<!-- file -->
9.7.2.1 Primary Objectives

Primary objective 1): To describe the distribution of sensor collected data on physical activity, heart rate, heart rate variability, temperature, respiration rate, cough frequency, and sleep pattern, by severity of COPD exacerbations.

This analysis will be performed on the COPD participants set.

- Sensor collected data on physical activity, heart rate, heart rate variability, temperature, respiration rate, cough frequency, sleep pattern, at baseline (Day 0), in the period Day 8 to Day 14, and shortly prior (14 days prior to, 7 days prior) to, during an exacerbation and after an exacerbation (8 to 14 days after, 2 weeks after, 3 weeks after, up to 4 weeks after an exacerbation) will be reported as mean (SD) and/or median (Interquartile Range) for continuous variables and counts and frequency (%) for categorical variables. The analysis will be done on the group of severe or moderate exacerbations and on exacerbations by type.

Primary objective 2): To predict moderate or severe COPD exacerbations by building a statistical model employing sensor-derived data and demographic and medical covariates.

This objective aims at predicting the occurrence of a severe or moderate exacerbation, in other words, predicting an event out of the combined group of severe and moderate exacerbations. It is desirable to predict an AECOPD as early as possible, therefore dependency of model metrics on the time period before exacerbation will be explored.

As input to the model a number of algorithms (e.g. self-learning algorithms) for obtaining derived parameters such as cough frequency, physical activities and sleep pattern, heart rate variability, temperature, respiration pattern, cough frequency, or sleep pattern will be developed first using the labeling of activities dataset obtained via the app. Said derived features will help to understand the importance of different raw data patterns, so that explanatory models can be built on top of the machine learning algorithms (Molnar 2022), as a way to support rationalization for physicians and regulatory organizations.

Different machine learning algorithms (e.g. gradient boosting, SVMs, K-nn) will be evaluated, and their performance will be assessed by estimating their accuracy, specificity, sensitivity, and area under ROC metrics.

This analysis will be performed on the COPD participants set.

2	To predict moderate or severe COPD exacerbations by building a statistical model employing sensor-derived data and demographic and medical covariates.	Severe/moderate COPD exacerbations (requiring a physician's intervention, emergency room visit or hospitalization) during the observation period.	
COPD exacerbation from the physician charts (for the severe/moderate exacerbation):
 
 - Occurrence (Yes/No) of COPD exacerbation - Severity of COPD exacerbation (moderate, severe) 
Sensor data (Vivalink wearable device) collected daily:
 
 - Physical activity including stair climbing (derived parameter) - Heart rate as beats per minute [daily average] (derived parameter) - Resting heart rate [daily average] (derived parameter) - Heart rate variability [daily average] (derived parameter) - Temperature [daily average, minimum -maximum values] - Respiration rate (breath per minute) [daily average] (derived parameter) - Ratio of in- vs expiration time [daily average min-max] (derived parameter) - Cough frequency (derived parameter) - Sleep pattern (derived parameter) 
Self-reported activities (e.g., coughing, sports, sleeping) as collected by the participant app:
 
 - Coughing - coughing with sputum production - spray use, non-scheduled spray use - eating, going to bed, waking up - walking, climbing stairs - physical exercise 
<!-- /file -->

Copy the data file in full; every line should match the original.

9.7.2.1 Primary Objectives

Primary objective 1): To describe the distribution of sensor collected data on physical activity, heart rate, heart rate variability, temperature, respiration rate, cough frequency, and sleep pattern, by severity of COPD exacerbations.

This analysis will be performed on the COPD participants set.

- Sensor collected data on physical activity, heart rate, heart rate variability, temperature, respiration rate, cough frequency, sleep pattern, at baseline (Day 0), in the period Day 8 to Day 14, and shortly prior (14 days prior to, 7 days prior) to, during an exacerbation and after an exacerbation (8 to 14 days after, 2 weeks after, 3 weeks after, up to 4 weeks after an exacerbation) will be reported as mean (SD) and/or median (Interquartile Range) for continuous variables and counts and frequency (%) for categorical variables. The analysis will be done on the group of severe or moderate exacerbations and on exacerbations by type.

Primary objective 2): To predict moderate or severe COPD exacerbations by building a statistical model employing sensor-derived data and demographic and medical covariates.

This objective aims at predicting the occurrence of a severe or moderate exacerbation, in other words, predicting an event out of the combined group of severe and moderate exacerbations. It is desirable to predict an AECOPD as early as possible, therefore dependency of model metrics on the time period before exacerbation will be explored.

As input to the model a number of algorithms (e.g. self-learning algorithms) for obtaining derived parameters such as cough frequency, physical activities and sleep pattern, heart rate variability, temperature, respiration pattern, cough frequency, or sleep pattern will be developed first using the labeling of activities dataset obtained via the app. Said derived features will help to understand the importance of different raw data patterns, so that explanatory models can be built on top of the machine learning algorithms (Molnar 2022), as a way to support rationalization for physicians and regulatory organizations.

Different machine learning algorithms (e.g. gradient boosting, SVMs, K-nn) will be evaluated, and their performance will be assessed by estimating their accuracy, specificity, sensitivity, and area under ROC metrics.

This analysis will be performed on the COPD participants set.

2	To predict moderate or severe COPD exacerbations by building a statistical model employing sensor-derived data and demographic and medical covariates.	Severe/moderate COPD exacerbations (requiring a physician's intervention, emergency room visit or hospitalization) during the observation period.	
COPD exacerbation from the physician charts (for the severe/moderate exacerbation):
 
 - Occurrence (Yes/No) of COPD exacerbation - Severity of COPD exacerbation (moderate, severe) 
Sensor data (Vivalink wearable device) collected daily:
 
 - Physical activity including stair climbing (derived parameter) - Heart rate as beats per minute [daily average] (derived parameter) - Resting heart rate [daily average] (derived parameter) - Heart rate variability [daily average] (derived parameter) - Temperature [daily average, minimum -maximum values] - Respiration rate (breath per minute) [daily average] (derived parameter) - Ratio of in- vs expiration time [daily average min-max] (derived parameter) - Cough frequency (derived parameter) - Sleep pattern (derived parameter) 
Self-reported activities (e.g., coughing, sports, sleeping) as collected by the participant app:
 
 - Coughing - coughing with sputum production - spray use, non-scheduled spray use - eating, going to bed, waking up - walking, climbing stairs - physical exercise 